education needs are accounted through inclusion of outcomes and content in syllabus, and are

also supplied specific support documents. On behalf of teachers that may come under

supervision of special education needs “additional advice and programming support are provided

to assist students to access the outcomes of the syllabus.” (Board of Studies, 2003)

Music syllabus objectives focusing on aspects of performing, composing and listening.

Teachers should draw among these objectives in their lesson plans to create positive relationships

with students. Using positive relationships within music and incorporating this in accordance to

lesson plans requires time and patience. As explored within the lesson plan “What is

improvisation?” ("Lesson Plans : Music Portal : Making Connections", 2017)

provided below. The lessons concentration on ‘improvisation’ objectifies the students based on

understanding, creativity and existing knowledge. The learning outcomes instate “students
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should be able to make up their own rhythmic patterns and improvise as part of a group”.

("Lesson Plans : Music Portal : Making Connections", 2017) Therefore, a music teacher should

be able to associate themselves within a musical group and engage themselves within a positive

relationship as students are working with the teacher and other associates to achieve the set task

and goal. Those that are gifted students’ will not necessary want teacher incorporation within
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tasks as the students’ needs is to be academically supported, whereas EBD students require

personal supportive assistance and interaction to engage understanding to musical concepts.

Figure 1. “What is Improvisation?”

Figure 1. “What is Improvisation?” Cont..


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As seen in Mr. Stilwell’s lesson plan for “basic musical terms” (“Lesson Plan on Basic Musical

Terms”, 2012), the purpose of this lesson is to acquire understanding of the musical terms, and

compare the term according to the aural perspective. This lesson works by incorporating aural,

sensory and practical involvement, and therefore acts supportive within the positive relationship

of teacher and student through multiple styles of active learning. To add emphasis among the

teaching of this lesson, teachers should encourage working in groups or pairs to counter balance

workload among the students. This strategy also allows teachers to work more individually with

those gifted and EBD students and attain to their needs. Allowing these positive relationships

between teacher and student not only results in better outcomes and student understanding but

reflect positively among the students’ educational success and social development. In the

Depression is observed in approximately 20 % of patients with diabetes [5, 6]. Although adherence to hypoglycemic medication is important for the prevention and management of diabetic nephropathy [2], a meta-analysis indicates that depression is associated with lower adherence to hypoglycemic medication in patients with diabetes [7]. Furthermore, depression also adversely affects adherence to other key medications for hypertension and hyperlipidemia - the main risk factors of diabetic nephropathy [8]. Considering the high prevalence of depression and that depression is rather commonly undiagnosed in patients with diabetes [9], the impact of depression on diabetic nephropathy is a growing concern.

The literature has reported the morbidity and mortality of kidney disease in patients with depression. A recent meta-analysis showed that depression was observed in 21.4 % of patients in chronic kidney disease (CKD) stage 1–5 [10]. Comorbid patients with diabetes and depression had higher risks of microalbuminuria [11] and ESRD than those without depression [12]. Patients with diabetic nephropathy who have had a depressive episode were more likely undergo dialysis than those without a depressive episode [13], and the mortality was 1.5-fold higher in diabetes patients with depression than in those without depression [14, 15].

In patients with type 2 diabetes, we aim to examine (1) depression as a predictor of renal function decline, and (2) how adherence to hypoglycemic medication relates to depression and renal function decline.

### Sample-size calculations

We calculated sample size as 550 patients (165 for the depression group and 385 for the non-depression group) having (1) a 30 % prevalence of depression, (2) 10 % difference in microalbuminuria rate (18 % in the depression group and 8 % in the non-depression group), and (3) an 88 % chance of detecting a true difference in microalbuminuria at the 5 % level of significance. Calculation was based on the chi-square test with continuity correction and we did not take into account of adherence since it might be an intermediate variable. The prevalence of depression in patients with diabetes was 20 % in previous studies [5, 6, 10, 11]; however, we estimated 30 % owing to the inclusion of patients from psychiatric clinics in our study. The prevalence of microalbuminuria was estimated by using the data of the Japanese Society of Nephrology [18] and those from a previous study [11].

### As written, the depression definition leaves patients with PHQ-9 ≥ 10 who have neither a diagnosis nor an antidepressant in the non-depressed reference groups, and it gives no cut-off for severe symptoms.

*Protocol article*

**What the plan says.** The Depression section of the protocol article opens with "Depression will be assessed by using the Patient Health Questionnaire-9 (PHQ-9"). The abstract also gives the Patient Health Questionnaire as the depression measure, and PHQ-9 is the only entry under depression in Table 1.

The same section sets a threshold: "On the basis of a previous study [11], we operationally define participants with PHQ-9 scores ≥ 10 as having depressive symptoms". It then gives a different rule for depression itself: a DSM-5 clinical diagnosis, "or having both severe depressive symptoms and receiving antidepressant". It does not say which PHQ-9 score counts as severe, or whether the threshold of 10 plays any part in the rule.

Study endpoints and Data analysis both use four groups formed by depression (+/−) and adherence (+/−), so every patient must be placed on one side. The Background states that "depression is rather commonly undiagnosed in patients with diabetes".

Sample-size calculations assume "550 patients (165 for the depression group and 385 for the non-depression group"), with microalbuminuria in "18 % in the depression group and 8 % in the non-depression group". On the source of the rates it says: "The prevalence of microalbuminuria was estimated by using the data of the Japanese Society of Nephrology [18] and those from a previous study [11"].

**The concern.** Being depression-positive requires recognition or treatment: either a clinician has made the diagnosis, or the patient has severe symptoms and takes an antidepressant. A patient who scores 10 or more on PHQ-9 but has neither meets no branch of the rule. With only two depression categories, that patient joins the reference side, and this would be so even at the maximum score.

progress of delivering the lesson plan instated by Mr. Stilwell, there should be thought to other

ways of informing this information with relevance to special education needs. For instance, the

use of active learning as mention before would work in engagement with the gifted and EBD

students by teaching to their understanding and including examples that are relatable to the

students. This can be shown through a skill level divide within set work tasks.

Positive relationships between teachers and students creates beneficial outcomes that are

resourceful to understanding the needs of gifted and emotional behaviour disorder students.

Through equity implemented within the syllabus and curriculum, special education needs can be

fulfilled in association to mainstream students. This effects the students’ outcome by providing

the resources equally to all students and providing the extra support to students that may need the

educational resource. With relevance to positive relationships and equity within special education
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students, teachers are able to participate and communicate with students to improve the

progression rate of the student through either academic or personal support.


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References

Board of Studies NSW,. (2003). Music years 7 - 10 Syllabus. NSW: Board of Studies NSW.

Capern, T., & Hammond, L. (2014). Establishing Positive Relationships with Secondary Gifted

Students and Students with Emotional/Behavioural Disorders: Giving These Diverse

Learners What They Need. Australian Journal Of Teacher Education, 39(4).

http://dx.doi.org/10.14221/ajte.2014v39n4.5

Fitzpatrick, K. (2011). A Mixed Methods Portrait of Urban Instrumental Music

Teaching. Journal Of Research In Music Education, 59(3), 229-256.

http://dx.doi.org/10.1177/0022429411414912

Lesson Plan On Basic Musical Terms. (2012). Teach-nology.com. Retrieved 27 March 2017,

from http://www.teach-nology.com/lessons/lsn_pln_view_lessons.php?

action=view&cat_id=6&lsn_id=27083

Lesson Plans : Music Portal : Making Connections. (2017). Web.education.unimelb.edu.au.

Retrieved 27 March 2017, from

http://web.education.unimelb.edu.au/music_education_web_portal/lesson_plans.html

Teachout, D. (1997). Preservice and Experienced Teachers' Opinions of Skills and Behaviors

Important to Successful Music Teaching. Journal Of Research In Music Education, 45(1),

41. http://dx.doi.org/10.2307/3345464